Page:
Bi’r Hima

The region around the modern city of Najran, in southwest Saudi Arabia, has much to offer in terms of rock art research. The settlement of Najran was an important center along the Incense Route. Caravans originating at the source in Yemen passed through Najran before turning northward. The western branch was destined for Egypt, the Levant, Greece and Rome, while the eastern branch headed for Mesopotamia. The peak of the incense trade was between 800 BCE-600 CE.

The ancient citadel of al Okhdood, located at the southwestern edge of the modern city of Najran, was constructed in the 7th-6th century BCE. A depiction of a heavily built horse similar in form to the Nisean breed of the 6th century BCE used by Persians, and a serpeant are etched into one of the large building blocks along the avenue entering the citadel.

Bi’r Hima, historically known for its famous wells, is located about 30 km northeast of Najran. The labyrinth of wadis and jebels is home to hundreds of examples of petroglyphs, including some large, complex panels compiled of images from multiple periods. Battle scenes with cavalrymen and infantrymen wielding various weapons are most prevalent. Ostriches, domestic cattle, camels, and date palms are also common. Oversized human figures are known at some localities in the Bi’r Hima/Najran region, as well as numerous “Alliah or Al-Lat goddesses” shown adjacent to battle scenes.

One of the sites west of the ancient wells of Bi’r Hima was so densely illustrated that a member of Harry St. John Philby’s 1952 expedition was able to copy 250 images without moving from his position.

The oldest images at Bir Hima consist of large domestic cattle, some of which are decorated with stripes and other geometric designs. The breed depicted is very similar to that shown in Egyptian art, with medium to long lyre-shaped horns that point upward, and a small hump at the shoulders.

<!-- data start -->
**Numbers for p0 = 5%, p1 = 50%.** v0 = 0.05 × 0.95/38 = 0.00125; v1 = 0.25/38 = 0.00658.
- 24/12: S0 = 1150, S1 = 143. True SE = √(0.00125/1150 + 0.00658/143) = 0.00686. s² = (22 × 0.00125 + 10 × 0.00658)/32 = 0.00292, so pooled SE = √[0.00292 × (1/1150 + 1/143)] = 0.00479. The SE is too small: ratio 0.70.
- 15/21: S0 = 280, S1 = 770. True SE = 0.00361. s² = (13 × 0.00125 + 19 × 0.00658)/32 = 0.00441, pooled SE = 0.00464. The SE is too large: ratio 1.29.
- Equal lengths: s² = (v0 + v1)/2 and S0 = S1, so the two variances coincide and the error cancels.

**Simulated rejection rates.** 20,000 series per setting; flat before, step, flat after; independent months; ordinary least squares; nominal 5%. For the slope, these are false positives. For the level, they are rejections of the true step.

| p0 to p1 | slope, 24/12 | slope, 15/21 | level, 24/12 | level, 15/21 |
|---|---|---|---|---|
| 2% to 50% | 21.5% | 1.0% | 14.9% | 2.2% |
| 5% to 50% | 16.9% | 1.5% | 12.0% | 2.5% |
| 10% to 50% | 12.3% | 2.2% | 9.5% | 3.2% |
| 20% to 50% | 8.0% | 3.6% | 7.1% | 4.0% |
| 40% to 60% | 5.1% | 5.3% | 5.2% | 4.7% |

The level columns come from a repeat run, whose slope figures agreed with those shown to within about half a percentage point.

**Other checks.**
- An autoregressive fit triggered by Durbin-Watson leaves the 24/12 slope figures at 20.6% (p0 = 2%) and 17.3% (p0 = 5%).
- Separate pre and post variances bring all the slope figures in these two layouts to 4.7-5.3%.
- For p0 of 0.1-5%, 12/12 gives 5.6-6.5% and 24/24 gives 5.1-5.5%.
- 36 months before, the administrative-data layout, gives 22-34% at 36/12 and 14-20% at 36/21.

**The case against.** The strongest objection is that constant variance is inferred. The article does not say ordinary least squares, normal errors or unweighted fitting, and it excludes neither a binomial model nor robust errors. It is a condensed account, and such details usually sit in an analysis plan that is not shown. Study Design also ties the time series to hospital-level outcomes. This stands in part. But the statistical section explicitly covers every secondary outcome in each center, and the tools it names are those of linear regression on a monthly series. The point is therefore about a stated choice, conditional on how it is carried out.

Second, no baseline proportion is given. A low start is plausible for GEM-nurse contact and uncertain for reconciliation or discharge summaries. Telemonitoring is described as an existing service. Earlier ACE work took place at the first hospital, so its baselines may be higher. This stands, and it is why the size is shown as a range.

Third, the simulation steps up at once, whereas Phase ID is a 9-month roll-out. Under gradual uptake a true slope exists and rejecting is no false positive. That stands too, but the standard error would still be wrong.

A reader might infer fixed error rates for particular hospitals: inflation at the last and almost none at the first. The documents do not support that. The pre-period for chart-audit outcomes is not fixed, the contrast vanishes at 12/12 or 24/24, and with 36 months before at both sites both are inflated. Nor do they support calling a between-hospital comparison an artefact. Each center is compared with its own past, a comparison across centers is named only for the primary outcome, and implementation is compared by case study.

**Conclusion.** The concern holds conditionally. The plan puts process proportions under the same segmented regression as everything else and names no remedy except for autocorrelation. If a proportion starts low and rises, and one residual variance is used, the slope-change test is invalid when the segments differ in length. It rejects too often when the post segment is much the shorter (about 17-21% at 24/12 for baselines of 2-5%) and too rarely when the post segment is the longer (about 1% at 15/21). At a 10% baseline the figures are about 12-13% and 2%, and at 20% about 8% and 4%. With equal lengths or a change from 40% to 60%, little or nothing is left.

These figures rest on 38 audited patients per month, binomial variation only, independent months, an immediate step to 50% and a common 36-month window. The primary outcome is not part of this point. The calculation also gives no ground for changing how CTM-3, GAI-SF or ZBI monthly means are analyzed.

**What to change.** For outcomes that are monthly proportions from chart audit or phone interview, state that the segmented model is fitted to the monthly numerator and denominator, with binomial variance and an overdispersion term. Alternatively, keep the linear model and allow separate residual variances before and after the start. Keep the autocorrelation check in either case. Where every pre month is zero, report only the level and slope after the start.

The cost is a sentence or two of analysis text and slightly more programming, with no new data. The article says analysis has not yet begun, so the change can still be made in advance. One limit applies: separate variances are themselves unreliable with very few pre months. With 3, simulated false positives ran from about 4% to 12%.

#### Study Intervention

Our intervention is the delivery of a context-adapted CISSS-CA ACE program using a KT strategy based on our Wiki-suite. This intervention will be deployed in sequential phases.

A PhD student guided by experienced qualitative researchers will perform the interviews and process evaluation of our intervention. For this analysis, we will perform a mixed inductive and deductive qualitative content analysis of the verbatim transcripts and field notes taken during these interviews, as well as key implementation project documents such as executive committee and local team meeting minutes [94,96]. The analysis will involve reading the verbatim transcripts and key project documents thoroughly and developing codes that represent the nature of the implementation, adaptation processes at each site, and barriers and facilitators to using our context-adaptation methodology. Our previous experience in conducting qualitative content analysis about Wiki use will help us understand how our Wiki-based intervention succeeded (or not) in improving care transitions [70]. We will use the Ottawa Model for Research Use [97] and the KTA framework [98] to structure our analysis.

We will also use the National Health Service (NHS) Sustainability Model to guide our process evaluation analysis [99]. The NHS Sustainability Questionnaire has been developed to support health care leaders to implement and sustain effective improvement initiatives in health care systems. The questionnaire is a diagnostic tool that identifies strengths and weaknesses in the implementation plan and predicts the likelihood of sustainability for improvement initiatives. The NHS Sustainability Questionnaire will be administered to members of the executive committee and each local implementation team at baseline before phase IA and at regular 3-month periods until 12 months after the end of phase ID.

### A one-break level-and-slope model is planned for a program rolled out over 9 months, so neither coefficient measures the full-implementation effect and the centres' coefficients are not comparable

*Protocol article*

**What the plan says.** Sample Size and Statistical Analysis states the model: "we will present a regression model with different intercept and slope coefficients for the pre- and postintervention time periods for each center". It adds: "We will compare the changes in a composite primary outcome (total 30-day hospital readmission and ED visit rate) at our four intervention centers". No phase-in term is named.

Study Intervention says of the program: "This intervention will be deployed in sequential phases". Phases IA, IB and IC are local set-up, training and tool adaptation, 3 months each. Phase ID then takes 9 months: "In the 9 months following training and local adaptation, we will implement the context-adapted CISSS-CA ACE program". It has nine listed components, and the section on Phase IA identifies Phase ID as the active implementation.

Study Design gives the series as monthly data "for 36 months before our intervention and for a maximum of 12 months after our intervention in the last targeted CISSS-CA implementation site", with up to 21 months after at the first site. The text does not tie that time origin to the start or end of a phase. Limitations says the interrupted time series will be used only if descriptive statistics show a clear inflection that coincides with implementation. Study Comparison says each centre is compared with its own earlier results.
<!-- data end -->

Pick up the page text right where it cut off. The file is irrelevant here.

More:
Images of domestic fat-tailed sheep can be found in this area, although they are not very common.

The ostriches in the Bi’r Hima rock art are the most lifelike of all those known in Saudi Arabia, with fluffy plumage and realistic postures. These appear to be about as old as the cattle, neither of which is closely associated with contemporaneous writing.

Camels are frequently shown, some with a patina indicating that they are relatively old, perhaps similar to the cattle in age, and others that look much more recent. At Aa’bar Harema, a camel in a late battle scene is shown with a saddle with stirrups or tassels.

The hundreds, if not thousands of petroglyphs in the region are dominated by images of mounted cavalrymen on horses that are highly stylized, but could be of the Arabian breed. The cavalrymen are armed with long lances, swords, saifs (scimitars) and khanjars (curved knives), worn at the waist. Some are also fitted with what appear to be helmets and cuirasses. Dots around the bodies of a few horses may represent equine armour, as well. Camel corpsmen and infantrymen are also shown wielding weapons.

In addition to complex battle scenes, there are hundreds of examples of female images, known locally as Al-Lat goddesses, after the most important pre-Islamic goddess, although there is no proof of a connection. These are normally closely associated with cavalry and infantrymen, but also clearly appear to have served a function in fertility rites. The women are shown facing forward with braids down over their faces and their arms raised in the air, bent at the elbow.